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Haney's SF drug overdose emergency resolution will get vote next week

Assistant Editor

San Francisco Supervisor Matt Haney expects the full board to vote on his overdose emergency resolution October 26. Photo: Courtesy Matt Haney
San Francisco Supervisor Matt Haney expects the full board to vote on his overdose emergency resolution October 26. Photo: Courtesy Matt Haney  

San Francisco supervisors preparing for a vote on whether Mayor London Breed should declare a state of emergency around the drug overdose crisis in the city have another week.

As the Bay Area Reporter previously reported, District 6 Supervisor Matt Haney introduced the resolution at the board's Public Safety and Neighborhood Services Committee October 14.

However, it was not expedited to be heard by the full board this week via a legislative procedure known as a committee report.

Therefore, it will be heard at the Tuesday, October 26, meeting of the full board, Haney confirmed to the B.A.R. October 19.

"I think that's standard for public safety items heard on Thursday before the board," Haney stated.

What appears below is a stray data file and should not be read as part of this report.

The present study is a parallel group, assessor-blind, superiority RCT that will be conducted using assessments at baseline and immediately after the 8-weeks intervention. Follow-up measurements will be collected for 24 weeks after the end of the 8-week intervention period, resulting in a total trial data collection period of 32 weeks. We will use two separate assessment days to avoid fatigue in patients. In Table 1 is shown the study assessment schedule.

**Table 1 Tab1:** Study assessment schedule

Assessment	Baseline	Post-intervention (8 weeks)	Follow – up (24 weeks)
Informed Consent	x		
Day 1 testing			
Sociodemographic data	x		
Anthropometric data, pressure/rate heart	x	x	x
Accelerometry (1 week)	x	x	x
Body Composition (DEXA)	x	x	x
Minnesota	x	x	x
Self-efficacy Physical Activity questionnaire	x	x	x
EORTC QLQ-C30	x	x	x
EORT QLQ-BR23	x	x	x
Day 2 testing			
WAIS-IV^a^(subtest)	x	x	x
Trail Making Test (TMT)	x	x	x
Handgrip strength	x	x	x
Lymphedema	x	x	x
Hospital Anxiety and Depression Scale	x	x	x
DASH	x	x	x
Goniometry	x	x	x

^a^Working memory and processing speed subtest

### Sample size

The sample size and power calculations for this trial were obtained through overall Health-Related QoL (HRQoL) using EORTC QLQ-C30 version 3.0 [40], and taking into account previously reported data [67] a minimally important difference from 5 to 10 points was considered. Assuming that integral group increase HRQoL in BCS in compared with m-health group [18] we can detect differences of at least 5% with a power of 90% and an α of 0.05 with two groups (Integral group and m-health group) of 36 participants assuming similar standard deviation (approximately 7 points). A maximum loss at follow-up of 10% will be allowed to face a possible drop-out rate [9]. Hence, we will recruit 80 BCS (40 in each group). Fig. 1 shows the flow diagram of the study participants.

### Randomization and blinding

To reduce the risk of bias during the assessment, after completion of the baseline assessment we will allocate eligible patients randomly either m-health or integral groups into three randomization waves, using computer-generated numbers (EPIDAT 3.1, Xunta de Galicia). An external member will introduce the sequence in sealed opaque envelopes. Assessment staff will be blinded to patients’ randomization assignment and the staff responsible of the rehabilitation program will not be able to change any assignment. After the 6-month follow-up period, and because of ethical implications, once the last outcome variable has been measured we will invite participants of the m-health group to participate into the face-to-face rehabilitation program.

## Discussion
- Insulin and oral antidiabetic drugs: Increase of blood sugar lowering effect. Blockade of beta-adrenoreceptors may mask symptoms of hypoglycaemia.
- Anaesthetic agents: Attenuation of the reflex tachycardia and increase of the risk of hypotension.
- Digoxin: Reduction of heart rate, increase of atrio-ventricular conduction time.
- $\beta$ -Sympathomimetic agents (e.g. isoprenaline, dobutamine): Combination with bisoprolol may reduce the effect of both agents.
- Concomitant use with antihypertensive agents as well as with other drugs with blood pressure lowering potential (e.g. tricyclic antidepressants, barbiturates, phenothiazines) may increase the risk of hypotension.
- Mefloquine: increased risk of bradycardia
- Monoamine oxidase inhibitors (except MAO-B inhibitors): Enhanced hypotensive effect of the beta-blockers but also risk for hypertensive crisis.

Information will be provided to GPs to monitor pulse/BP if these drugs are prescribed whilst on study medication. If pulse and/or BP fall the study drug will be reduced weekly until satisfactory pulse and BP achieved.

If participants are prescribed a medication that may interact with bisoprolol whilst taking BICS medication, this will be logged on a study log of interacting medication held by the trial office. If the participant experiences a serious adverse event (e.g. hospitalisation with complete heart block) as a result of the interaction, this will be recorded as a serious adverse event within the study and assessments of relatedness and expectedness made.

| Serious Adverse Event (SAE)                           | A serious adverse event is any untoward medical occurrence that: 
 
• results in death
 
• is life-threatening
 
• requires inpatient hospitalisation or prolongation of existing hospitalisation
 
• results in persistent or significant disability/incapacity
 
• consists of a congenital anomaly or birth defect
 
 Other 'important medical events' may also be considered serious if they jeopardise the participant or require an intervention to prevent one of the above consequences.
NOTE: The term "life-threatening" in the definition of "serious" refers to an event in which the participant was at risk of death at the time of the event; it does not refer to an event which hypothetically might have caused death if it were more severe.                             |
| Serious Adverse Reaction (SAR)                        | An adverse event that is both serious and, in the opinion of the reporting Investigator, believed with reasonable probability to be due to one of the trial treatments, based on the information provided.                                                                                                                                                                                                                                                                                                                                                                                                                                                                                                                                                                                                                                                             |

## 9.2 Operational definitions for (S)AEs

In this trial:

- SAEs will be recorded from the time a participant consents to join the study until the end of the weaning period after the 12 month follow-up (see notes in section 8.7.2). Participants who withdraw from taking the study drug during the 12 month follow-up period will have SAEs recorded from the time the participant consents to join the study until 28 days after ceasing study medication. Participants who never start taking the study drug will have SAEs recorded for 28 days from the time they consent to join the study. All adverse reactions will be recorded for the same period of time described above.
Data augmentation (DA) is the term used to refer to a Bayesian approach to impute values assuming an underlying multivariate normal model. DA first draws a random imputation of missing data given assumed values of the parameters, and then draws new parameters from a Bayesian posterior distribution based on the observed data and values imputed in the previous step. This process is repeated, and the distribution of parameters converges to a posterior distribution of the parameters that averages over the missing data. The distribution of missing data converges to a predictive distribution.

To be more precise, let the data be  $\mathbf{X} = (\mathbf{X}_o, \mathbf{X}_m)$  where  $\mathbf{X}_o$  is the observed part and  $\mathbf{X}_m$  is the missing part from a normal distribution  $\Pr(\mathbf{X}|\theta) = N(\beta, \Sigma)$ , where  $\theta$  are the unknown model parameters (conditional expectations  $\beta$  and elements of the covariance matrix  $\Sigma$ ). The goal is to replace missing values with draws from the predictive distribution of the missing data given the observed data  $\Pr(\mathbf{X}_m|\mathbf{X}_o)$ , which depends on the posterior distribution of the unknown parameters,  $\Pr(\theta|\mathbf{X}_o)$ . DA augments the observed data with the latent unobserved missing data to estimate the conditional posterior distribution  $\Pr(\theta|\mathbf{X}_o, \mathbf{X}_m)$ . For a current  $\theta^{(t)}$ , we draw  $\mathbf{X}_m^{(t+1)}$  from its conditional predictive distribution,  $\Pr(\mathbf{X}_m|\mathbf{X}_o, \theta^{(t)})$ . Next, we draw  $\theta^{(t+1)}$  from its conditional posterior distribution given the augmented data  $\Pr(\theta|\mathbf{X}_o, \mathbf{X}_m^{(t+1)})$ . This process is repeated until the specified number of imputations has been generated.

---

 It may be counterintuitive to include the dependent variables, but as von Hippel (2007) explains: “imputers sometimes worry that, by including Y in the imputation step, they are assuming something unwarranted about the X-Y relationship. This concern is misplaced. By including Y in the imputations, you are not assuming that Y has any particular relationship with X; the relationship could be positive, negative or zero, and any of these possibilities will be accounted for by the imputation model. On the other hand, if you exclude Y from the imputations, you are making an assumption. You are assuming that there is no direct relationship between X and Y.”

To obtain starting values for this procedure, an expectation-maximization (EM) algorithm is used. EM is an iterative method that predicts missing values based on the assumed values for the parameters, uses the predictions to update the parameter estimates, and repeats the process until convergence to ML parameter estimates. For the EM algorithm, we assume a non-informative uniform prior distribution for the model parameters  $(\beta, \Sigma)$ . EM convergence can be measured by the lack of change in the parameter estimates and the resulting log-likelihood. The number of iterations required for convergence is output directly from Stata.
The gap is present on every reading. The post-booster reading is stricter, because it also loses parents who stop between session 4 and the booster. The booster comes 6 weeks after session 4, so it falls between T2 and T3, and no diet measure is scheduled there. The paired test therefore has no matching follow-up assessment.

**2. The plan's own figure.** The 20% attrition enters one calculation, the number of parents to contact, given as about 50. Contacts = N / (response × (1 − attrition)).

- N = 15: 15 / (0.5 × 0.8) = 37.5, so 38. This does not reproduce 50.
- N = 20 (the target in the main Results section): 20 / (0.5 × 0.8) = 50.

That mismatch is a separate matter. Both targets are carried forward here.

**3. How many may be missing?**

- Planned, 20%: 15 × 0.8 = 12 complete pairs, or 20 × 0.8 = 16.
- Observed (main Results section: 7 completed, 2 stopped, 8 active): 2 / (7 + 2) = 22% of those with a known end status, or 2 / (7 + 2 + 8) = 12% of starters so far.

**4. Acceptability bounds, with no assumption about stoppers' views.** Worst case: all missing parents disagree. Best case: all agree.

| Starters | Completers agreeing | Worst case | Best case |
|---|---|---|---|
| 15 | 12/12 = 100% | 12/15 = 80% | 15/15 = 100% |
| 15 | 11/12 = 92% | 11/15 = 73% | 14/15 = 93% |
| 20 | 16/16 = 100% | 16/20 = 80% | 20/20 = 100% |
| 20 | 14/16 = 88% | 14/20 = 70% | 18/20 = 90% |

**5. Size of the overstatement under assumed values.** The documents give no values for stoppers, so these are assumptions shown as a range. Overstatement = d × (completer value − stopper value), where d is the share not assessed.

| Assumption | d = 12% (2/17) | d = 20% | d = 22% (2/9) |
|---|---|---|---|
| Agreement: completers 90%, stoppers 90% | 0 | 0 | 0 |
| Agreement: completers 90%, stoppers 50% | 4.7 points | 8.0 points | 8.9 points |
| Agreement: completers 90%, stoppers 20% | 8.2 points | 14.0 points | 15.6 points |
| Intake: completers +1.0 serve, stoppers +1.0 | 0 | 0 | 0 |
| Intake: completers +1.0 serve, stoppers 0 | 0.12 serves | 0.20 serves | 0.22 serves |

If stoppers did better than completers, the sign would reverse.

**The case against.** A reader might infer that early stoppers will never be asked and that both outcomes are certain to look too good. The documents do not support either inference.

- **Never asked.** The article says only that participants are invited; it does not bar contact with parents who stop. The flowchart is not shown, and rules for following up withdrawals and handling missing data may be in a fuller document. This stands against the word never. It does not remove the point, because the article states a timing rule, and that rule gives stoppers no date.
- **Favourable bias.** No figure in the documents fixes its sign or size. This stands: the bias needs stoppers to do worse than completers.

Haney would have had to request the motion for the committee report, which is usually only used for time-sensitive items. The District 6 supervisor was excused from the latter part of the committee meeting due to another engagement.

Haney represents District 6, which includes the overdose hotspots of the Tenderloin and South of Market. (He is also running for the state Assembly seat that will soon be vacated when Democratic Assemblyman David Chiu becomes San Francisco city attorney.) He introduced a resolution last month urging the mayoral action, as the Bay Area Reporter reported at the time, in order to pave the way for the city to authorize, fund, and implement safe consumption sites.

Safe consumption sites (also called supervised injection facilities) are places where drug users can consume pre-obtained drugs under the eye of trained staff. Advocates argue it is necessary to implement in San Francisco, where the number of drug overdoses has dramatically risen from 259 in 2018 to 712 in 2020 — and is on track for a similar death toll this year.

Haney introduced the resolution at the urging of longtime gay activist Gary McCoy, who once battled addiction himself. McCoy, who is director of policy and public affairs for HealthRIGHT 360 and co-chair of the Alice B. Toklas LGBTQ Democratic Club, held a hunger strike in front of City Hall in August urging action, as the B.A.R. previously reported.

Breed is publicly supportive of safe consumption sites, but only if state law is changed first. She is publicly noncommittal on Haney's nonbinding resolution.

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